I have been a student at University of Rwanda since October, 2017. I can recall the thirst I had for university, in 2016, when I was in my last year of high school. “When I reach university, I will…,” we were used to starting our conversations with such words. Sometimes, the phrase came as a relief when we were tired of reading novels, plays and poems, or when we thought of the unfairness of living in a boarding school.
University was around the corner. We had just to pass the national examinations. University, as we thought, had no such amount of work – and if it had, one would cope with it. It would be bearable, or so we thought.
Fast forward to today, the second year is over; I am about to begin my third year at the SJC. And I can tell the university is not the destination we had in our minds in high school. That was imaginary. Here, there is a lot of work and it requires much effort. At university, we are expected to study hard to gain knowledge – not as in high school where we tended to value grades.
At university, we are expected to study hard to gain knowledge – not as in high school where we tended to value grades.
In the beginning, lectures seemed easy and were interesting as well. In November, 2017, we had an interesting module. Joseph Njuguna, our lecturer and then Dean of School of Journalism and Communication, introduced us to the key aspects of journalism and communication. He told us how journalists are usually hired in his home country of Kenya. He said that when media houses want a business reporter, they hire a Business Studies graduate and train them as a journalist. (I am told Rwandan media is not far from that.) “Is that good news for you?” he asked rhetorically. Of course that wasn’t good news, but the former Dean’s point was: To become competent in journalism, we had to visit the library and read a lot. Stressing the importance of volunteerism, he said that we should start writing for the school newspaper as well as other newspapers to improve our skills.
Later in November, our class had another interesting module: News Writing and Reporting. We read news articles and studied how to write journalistically. I was interested in writing articles. My group and I were assigned to write one about The Kaminuza Star, the student-run newspaper. In March 2018, I became one of the writers of the newspaper. I had begun reading and writing articles to get practical experience. However, I still struggle to prepare my future career and work. Slackness is the enemy against which I’m fighting.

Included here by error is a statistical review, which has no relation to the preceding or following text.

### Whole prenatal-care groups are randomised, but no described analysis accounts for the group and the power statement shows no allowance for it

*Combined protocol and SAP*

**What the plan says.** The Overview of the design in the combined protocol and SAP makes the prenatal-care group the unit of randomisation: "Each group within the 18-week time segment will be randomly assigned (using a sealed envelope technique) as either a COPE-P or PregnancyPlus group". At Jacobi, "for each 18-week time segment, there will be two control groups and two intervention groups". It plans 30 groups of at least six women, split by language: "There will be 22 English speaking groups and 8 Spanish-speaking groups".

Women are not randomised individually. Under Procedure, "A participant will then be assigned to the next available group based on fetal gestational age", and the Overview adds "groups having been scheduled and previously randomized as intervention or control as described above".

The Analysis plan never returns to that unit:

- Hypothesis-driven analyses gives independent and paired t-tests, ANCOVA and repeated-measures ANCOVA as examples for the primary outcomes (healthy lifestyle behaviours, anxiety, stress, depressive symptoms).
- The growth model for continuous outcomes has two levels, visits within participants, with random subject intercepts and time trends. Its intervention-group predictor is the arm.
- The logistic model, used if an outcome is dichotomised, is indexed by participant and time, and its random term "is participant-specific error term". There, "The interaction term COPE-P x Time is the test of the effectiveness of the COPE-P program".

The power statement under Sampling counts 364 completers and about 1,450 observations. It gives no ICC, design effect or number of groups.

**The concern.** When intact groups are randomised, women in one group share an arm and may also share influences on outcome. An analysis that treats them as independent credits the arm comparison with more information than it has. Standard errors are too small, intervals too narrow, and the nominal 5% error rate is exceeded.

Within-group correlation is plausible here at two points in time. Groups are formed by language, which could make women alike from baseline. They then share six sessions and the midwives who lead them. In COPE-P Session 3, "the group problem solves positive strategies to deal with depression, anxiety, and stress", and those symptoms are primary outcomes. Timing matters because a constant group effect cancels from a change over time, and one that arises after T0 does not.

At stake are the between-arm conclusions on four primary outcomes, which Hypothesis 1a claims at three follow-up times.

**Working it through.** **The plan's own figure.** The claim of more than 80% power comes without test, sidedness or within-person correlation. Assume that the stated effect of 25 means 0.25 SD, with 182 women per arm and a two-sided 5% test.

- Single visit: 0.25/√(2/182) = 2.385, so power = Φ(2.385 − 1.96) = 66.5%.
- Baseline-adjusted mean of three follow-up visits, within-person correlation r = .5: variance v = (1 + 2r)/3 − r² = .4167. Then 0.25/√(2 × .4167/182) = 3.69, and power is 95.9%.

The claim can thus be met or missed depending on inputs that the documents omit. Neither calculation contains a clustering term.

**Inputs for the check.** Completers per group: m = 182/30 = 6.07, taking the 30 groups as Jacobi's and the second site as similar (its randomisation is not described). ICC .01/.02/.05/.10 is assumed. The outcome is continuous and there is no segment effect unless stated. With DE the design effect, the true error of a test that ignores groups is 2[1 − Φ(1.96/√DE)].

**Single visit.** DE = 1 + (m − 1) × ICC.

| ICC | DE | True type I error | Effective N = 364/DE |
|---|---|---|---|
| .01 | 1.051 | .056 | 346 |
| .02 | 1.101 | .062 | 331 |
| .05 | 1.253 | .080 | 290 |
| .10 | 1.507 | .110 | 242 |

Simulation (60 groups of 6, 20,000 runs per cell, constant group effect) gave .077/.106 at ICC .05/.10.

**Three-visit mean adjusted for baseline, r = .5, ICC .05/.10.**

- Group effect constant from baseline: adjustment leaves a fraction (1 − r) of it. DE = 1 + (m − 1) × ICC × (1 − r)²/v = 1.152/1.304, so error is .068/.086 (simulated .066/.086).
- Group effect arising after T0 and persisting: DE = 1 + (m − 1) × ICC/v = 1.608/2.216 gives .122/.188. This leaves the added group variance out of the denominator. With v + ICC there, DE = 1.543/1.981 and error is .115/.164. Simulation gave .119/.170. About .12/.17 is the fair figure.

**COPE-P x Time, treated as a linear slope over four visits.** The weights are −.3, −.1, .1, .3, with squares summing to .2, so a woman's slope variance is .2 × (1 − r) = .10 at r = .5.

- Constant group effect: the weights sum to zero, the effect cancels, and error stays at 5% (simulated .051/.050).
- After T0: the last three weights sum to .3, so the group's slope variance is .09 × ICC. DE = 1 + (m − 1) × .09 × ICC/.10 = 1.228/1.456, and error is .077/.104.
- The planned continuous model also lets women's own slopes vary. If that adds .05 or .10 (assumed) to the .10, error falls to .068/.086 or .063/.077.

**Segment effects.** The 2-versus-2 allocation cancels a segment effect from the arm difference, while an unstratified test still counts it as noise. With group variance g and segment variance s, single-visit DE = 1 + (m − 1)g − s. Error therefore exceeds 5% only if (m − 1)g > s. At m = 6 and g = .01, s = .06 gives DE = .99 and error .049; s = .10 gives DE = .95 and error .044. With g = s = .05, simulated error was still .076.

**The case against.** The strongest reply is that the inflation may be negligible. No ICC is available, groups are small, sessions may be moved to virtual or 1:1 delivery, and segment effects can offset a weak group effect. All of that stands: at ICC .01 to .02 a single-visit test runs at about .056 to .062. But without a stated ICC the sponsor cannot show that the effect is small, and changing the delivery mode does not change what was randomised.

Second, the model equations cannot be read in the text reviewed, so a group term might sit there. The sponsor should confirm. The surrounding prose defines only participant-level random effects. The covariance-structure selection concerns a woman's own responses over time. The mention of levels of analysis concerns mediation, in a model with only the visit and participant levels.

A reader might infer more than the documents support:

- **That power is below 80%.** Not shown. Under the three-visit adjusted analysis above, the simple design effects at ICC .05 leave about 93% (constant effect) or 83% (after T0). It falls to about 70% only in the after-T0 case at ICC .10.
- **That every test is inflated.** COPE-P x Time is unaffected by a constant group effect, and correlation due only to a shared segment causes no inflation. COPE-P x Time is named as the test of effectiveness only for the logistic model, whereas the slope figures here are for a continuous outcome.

It is fascinating to read “Slackers”, the article by New Yorker’s writer Malcolm Gladwell, about Alberto Salazar, a famous American distance runner. Salazar had won the New York City Marathon three consecutive times in 1982, when he was twenty-four years old. Gladwell tells about the courage of Salazar and how he endured an exhausting race.
“A kind of weariness sets in and you lose the will to fight. What I could do is simply push myself through that exhaustion,” Salazar told Gladwell.
Courage, however, drove Salazar to surrender his body. He ran so fast that his body collapsed. He got Asthma. Salazar finished his career in his mid-twenties. Had he maintained fitness, Salazar could have run more races. But Gladwell argues that Salazar had to push himself to the limit.
“Salazar could have had a longer career had he pushed himself less. But what kind of career would that have been?… A moderate Salazar might have run happily and successfully into his thirties. But a moderate Salazar might never have won the New York City Marathon three times,” he writes.
As a 22-year-old student of journalism and an aspiring writer, I find it exhausting to read as much as I should, invest my time in much practice, write articles and attend seminars. I think there is more time; I am still young. But what kind of journalist will I become if I keep being lazy? What kind of writer do I aspire to be, if I get sick when I am assigned to read a 200-page book? I might well become a journalist or writer if I work moderately. But I won’t have an outstanding career. Claiming commitment is meaningless when we do not push ourselves far enough. I might not succeed in my career when I mix work with slackness.
“Hard work is a successful strategy for those at the bottom because those at the top no longer work so hard,” Gladwell writes.
The words of the former Dean still hold true. The School of Journalism and Communication should encourage students to work hard and remind them that their success will be determined by the knowledge they acquire beyond their class lectures.
Moise M. Bahati is beginning his third year as a student this November at the School of Journalism and Communication, University of Rwanda.